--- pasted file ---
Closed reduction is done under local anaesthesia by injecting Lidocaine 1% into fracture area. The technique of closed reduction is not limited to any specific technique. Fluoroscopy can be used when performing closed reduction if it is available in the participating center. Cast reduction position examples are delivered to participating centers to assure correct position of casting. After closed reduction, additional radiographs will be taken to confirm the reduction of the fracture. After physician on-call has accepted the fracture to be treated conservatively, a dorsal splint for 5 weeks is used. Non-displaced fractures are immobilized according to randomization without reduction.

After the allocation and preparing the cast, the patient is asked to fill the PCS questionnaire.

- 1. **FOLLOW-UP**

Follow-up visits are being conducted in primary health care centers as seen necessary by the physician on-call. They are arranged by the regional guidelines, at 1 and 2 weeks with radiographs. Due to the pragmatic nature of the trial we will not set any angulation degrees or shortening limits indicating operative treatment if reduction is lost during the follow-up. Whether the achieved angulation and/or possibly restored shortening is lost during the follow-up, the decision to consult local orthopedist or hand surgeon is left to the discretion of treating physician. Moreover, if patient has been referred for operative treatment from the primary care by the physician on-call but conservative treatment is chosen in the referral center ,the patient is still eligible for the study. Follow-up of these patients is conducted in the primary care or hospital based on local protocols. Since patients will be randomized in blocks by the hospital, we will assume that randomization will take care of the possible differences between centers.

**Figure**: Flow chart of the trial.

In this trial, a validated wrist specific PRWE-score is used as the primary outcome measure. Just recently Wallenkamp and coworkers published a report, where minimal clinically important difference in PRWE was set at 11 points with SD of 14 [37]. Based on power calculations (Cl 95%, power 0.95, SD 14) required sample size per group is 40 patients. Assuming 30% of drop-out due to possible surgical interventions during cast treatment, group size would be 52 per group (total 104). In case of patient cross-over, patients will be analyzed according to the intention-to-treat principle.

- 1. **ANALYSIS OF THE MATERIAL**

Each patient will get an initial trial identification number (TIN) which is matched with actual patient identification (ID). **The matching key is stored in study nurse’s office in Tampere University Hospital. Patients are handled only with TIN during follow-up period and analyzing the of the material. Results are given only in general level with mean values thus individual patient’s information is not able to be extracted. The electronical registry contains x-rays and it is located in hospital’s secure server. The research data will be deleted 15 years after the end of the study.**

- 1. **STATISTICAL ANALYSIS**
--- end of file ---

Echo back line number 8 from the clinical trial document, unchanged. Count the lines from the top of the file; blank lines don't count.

Each patient will get an initial trial identification number (TIN) which is matched with actual patient identification (ID). **The matching key is stored in study nurse’s office in Tampere University Hospital. Patients are handled only with TIN during follow-up period and analyzing the of the material. Results are given only in general level with mean values thus individual patient’s information is not able to be extracted. The electronical registry contains x-rays and it is located in hospital’s secure server. The research data will be deleted 15 years after the end of the study.**